Hundreds of seismologists and students have gathered in Palm Springs to answer one question: what's shaking? The annual convention of the Southern California Earthquake Center gives experts in the field of natural disasters to share knowledge and new findings about earthquake activity in Southern California. The convention also helps these experts learn ways to communicate their specialties with the general public.
The Coachella Valley is a prime location for the convention, because with the San Andreas fault, many believe we're long overdue for an earthquake. "It really can happen at any moment, it'll start potentially at the Salton Sea and make its way northward," said Southern California Earthquake Center's Mark Benthien. "It could be up to a 7.8 or 8.0 earthquake and shake not only here, but all the way to Los Angeles." 　 The Southland already got a taste of nature's wrath in March when coastal communities were hit with tsunamis caused by the massive earthquake in Japan. "The Chile and Japan tsunamis came not with the first wave, but at the lowest tide of the day, which is nice," said earthquake expert Mark Legg. "But because it lasted for four days, the high tide at night from Chile a year ago, flooded Seal Beach."
The scientists at the earthquake center made it clear, it's not a matter of if a major disaster will hit our area, it's a matter of when. "When people ask me when is the big one coming, I always ask them which one?" said Legg. "Because we have so many faults to choose from since 1857 was the last big one on the San Andreas."
If an earthquake hits, the threat of a tsunami becomes very real. Experts in the science of tsunamis said the best way to prepare is to get informed. "There about 375,000 people in Southern California who live in mapped tsunami inundation zones," said Dr. James Goltz. "They should know they're in the zone, they should know what the evacuation routes are."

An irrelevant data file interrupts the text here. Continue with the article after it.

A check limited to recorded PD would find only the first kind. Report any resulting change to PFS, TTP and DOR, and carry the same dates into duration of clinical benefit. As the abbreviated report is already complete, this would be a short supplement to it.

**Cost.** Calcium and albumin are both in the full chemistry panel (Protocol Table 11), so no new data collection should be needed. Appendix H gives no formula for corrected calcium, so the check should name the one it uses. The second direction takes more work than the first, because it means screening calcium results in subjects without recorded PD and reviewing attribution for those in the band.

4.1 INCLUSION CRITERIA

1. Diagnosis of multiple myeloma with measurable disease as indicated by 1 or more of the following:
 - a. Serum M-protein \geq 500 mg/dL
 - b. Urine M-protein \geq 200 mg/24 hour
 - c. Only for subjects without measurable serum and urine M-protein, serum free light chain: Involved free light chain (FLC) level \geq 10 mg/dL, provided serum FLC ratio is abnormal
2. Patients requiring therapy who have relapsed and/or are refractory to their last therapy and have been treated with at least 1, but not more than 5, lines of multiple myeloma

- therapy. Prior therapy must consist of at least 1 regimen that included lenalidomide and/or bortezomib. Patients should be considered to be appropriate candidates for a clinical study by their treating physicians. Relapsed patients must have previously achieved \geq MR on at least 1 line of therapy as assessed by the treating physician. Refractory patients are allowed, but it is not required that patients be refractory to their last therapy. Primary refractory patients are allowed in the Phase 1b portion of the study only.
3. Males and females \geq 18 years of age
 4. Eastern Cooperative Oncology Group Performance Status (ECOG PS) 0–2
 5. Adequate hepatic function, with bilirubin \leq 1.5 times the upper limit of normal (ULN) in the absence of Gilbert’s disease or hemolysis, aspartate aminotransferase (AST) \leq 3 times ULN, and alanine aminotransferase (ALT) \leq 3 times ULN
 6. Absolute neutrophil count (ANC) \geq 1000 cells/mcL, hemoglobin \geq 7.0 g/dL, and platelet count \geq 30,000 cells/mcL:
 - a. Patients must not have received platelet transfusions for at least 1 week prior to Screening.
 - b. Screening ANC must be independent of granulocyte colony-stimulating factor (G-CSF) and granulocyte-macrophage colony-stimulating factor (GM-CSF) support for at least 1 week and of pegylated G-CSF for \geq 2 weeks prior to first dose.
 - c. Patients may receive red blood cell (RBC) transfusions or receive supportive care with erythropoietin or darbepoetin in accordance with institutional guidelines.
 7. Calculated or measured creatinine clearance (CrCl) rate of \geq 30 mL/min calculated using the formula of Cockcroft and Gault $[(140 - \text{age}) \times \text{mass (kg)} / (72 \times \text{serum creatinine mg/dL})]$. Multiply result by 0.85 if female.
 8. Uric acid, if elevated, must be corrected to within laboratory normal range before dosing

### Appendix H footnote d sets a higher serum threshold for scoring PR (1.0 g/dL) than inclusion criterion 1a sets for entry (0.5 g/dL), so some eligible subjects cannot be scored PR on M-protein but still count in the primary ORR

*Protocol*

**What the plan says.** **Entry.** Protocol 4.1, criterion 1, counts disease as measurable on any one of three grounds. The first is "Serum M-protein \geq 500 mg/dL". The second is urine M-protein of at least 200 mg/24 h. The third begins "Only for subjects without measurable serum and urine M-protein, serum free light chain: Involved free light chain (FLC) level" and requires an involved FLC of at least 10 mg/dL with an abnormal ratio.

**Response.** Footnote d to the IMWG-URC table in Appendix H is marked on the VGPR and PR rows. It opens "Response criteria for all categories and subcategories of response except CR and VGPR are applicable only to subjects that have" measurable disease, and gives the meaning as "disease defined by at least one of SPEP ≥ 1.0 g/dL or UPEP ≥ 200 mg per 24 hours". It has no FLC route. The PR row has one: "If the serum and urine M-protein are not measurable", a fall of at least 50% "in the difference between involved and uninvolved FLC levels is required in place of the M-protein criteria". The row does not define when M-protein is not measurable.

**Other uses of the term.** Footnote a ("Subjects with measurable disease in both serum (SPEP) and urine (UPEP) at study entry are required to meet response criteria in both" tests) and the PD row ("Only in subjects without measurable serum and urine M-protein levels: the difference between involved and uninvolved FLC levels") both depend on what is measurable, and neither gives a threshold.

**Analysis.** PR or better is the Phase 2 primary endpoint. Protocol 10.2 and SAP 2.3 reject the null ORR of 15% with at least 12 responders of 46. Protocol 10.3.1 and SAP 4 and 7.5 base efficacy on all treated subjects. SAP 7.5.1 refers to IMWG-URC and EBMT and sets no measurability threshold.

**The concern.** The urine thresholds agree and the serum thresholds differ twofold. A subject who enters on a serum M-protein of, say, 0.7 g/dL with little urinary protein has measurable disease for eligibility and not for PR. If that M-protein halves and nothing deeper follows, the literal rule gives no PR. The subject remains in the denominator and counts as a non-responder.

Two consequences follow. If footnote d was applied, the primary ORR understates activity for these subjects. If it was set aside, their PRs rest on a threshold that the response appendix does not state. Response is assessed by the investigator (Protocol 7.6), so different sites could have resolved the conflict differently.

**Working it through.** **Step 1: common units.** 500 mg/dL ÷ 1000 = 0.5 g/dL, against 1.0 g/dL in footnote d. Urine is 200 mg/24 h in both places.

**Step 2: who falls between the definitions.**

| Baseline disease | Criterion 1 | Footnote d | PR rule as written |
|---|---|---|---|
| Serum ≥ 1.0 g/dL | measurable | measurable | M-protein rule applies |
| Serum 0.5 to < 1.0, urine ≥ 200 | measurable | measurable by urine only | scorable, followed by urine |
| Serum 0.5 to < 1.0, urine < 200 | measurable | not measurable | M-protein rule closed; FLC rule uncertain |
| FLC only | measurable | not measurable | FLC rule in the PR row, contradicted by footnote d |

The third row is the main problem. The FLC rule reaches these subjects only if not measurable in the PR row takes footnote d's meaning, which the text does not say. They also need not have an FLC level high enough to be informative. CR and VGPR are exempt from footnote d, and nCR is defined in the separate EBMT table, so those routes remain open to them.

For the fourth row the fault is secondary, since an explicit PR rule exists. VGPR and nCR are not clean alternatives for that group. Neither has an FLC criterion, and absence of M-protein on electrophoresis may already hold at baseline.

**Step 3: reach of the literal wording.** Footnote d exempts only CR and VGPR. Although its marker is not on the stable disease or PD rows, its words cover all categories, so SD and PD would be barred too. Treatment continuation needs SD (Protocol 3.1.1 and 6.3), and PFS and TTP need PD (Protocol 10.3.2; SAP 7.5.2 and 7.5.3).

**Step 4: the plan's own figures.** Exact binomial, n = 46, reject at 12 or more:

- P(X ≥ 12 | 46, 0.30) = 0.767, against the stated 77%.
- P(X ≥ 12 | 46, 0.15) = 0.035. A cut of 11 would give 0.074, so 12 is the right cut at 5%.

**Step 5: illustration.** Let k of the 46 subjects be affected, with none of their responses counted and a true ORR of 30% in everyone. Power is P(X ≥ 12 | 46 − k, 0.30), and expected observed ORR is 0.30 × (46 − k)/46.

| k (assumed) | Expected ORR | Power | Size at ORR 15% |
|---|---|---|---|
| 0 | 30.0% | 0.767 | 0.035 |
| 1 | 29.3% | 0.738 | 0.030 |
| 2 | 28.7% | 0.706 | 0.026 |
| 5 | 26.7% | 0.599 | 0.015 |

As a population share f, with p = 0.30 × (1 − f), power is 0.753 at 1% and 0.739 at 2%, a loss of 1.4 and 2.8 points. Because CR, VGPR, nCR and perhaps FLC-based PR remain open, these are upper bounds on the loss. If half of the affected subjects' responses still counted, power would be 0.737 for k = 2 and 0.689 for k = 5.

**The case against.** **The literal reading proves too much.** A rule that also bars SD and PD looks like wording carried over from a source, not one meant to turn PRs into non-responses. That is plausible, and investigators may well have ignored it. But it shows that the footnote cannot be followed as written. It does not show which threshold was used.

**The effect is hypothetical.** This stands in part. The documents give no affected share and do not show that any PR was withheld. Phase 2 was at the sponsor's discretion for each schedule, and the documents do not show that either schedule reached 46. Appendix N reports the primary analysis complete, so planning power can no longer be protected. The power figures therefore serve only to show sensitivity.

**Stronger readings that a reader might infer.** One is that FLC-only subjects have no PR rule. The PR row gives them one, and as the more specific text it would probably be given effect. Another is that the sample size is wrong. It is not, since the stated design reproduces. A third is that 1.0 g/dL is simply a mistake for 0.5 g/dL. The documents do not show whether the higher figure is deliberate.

Experts also tell people to prepare for a massive power outage in the event of a major earthquake. "If you have any other problems in the grid, you can get the brown outs, the black outs, those kind of effects," said earthquake expert Greg Hardy. "It's kind of a double whammy effect where you have earthquake effects where people are trying to respond to them. And you may have less electricity than you thought you had."
During last week's outage many rushed to gas station and to ATM's, but experts say neither of those things are most important in a disaster. "Power will be out, it may be out for days to a week or longer," said Benthien. "Water supply will be out, that's why you need to have water stored."
The Southern California Earthquake also encourage people to participate in the Great California Shakeout on October 20. "One of the things we can do is practice how to protect ourselves when strong shaking starts," said Kate Long from California Emergency Management. "So the Great California Shakeout is really important in October, because practicing how to do it will really help you to do it when the shaking starts."
For more information on the Great California Shakeout, go to www.shakeout.org.